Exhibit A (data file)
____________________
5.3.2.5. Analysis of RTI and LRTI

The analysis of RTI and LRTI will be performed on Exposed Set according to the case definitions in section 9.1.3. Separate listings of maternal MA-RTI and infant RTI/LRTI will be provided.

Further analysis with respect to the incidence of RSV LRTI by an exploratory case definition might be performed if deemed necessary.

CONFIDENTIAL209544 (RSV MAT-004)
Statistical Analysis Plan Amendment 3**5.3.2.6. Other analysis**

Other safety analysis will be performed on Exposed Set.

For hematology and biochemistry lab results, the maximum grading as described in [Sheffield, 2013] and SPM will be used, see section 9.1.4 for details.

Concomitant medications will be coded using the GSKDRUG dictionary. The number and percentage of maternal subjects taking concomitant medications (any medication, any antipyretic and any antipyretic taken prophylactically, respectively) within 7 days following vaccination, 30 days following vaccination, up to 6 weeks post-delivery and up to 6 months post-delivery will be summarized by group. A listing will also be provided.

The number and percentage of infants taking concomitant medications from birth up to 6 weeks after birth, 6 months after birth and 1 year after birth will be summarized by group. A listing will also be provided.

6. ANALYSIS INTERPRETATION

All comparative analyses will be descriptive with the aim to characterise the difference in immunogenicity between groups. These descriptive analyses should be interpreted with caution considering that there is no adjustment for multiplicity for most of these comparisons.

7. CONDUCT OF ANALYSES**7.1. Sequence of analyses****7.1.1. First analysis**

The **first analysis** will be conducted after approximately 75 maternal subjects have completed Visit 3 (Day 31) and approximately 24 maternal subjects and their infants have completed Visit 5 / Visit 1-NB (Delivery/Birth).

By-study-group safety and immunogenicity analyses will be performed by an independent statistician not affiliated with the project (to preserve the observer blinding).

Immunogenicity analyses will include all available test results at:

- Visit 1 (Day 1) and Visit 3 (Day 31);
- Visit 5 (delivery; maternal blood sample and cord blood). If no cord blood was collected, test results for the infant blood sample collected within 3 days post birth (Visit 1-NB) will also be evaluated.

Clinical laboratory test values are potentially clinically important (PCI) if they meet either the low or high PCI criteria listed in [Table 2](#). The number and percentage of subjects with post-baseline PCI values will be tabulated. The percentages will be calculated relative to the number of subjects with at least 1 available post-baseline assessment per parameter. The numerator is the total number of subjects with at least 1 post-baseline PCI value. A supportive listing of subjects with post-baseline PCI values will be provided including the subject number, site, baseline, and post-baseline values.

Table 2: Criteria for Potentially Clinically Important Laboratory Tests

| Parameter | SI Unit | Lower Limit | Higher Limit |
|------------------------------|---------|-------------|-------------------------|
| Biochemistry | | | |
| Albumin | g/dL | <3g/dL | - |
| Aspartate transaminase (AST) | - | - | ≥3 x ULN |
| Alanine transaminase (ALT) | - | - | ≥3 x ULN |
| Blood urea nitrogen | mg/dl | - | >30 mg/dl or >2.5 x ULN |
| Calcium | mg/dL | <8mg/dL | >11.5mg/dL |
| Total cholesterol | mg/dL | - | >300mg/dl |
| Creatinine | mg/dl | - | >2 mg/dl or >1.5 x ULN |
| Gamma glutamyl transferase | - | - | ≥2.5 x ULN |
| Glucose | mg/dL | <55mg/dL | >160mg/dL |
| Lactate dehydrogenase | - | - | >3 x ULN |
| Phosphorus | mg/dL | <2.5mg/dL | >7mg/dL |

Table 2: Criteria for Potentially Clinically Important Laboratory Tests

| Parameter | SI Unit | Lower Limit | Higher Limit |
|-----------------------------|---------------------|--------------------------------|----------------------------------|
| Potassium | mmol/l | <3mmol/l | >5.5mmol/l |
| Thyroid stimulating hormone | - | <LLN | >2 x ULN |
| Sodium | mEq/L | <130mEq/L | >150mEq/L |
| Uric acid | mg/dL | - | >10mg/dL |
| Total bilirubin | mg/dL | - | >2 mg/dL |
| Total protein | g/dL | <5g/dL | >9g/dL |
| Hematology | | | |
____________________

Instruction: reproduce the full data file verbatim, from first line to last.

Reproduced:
5.3.2.5. Analysis of RTI and LRTI

The analysis of RTI and LRTI will be performed on Exposed Set according to the case definitions in section 9.1.3. Separate listings of maternal MA-RTI and infant RTI/LRTI will be provided.

Further analysis with respect to the incidence of RSV LRTI by an exploratory case definition might be performed if deemed necessary.

CONFIDENTIAL209544 (RSV MAT-004)
Statistical Analysis Plan Amendment 3**5.3.2.6. Other analysis**

Other safety analysis will be performed on Exposed Set.

For hematology and biochemistry lab results, the maximum grading as described in [Sheffield, 2013] and SPM will be used, see section 9.1.4 for details.

Concomitant medications will be coded using the GSKDRUG dictionary. The number and percentage of maternal subjects taking concomitant medications (any medication, any antipyretic and any antipyretic taken prophylactically, respectively) within 7 days following vaccination, 30 days following vaccination, up to 6 weeks post-delivery and up to 6 months post-delivery will be summarized by group. A listing will also be provided.

The number and percentage of infants taking concomitant medications from birth up to 6 weeks after birth, 6 months after birth and 1 year after birth will be summarized by group. A listing will also be provided.

6. ANALYSIS INTERPRETATION

All comparative analyses will be descriptive with the aim to characterise the difference in immunogenicity between groups. These descriptive analyses should be interpreted with caution considering that there is no adjustment for multiplicity for most of these comparisons.

7. CONDUCT OF ANALYSES**7.1. Sequence of analyses****7.1.1. First analysis**

The **first analysis** will be conducted after approximately 75 maternal subjects have completed Visit 3 (Day 31) and approximately 24 maternal subjects and their infants have completed Visit 5 / Visit 1-NB (Delivery/Birth).

By-study-group safety and immunogenicity analyses will be performed by an independent statistician not affiliated with the project (to preserve the observer blinding).

Immunogenicity analyses will include all available test results at:

- Visit 1 (Day 1) and Visit 3 (Day 31);
- Visit 5 (delivery; maternal blood sample and cord blood). If no cord blood was collected, test results for the infant blood sample collected within 3 days post birth (Visit 1-NB) will also be evaluated.

Clinical laboratory test values are potentially clinically important (PCI) if they meet either the low or high PCI criteria listed in [Table 2](#). The number and percentage of subjects with post-baseline PCI values will be tabulated. The percentages will be calculated relative to the number of subjects with at least 1 available post-baseline assessment per parameter. The numerator is the total number of subjects with at least 1 post-baseline PCI value. A supportive listing of subjects with post-baseline PCI values will be provided including the subject number, site, baseline, and post-baseline values.

Table 2: Criteria for Potentially Clinically Important Laboratory Tests

| Parameter | SI Unit | Lower Limit | Higher Limit |
|------------------------------|---------|-------------|-------------------------|
| Biochemistry | | | |
| Albumin | g/dL | <3g/dL | - |
| Aspartate transaminase (AST) | - | - | ≥3 x ULN |
| Alanine transaminase (ALT) | - | - | ≥3 x ULN |
| Blood urea nitrogen | mg/dl | - | >30 mg/dl or >2.5 x ULN |
| Calcium | mg/dL | <8mg/dL | >11.5mg/dL |
| Total cholesterol | mg/dL | - | >300mg/dl |
| Creatinine | mg/dl | - | >2 mg/dl or >1.5 x ULN |
| Gamma glutamyl transferase | - | - | ≥2.5 x ULN |
| Glucose | mg/dL | <55mg/dL | >160mg/dL |
| Lactate dehydrogenase | - | - | >3 x ULN |
| Phosphorus | mg/dL | <2.5mg/dL | >7mg/dL |

Table 2: Criteria for Potentially Clinically Important Laboratory Tests

| Parameter | SI Unit | Lower Limit | Higher Limit |
|-----------------------------|---------------------|--------------------------------|----------------------------------|
| Potassium | mmol/l | <3mmol/l | >5.5mmol/l |
| Thyroid stimulating hormone | - | <LLN | >2 x ULN |
| Sodium | mEq/L | <130mEq/L | >150mEq/L |
| Uric acid | mg/dL | - | >10mg/dL |
| Total bilirubin | mg/dL | - | >2 mg/dL |
| Total protein | g/dL | <5g/dL | >9g/dL |
| Hematology | | | |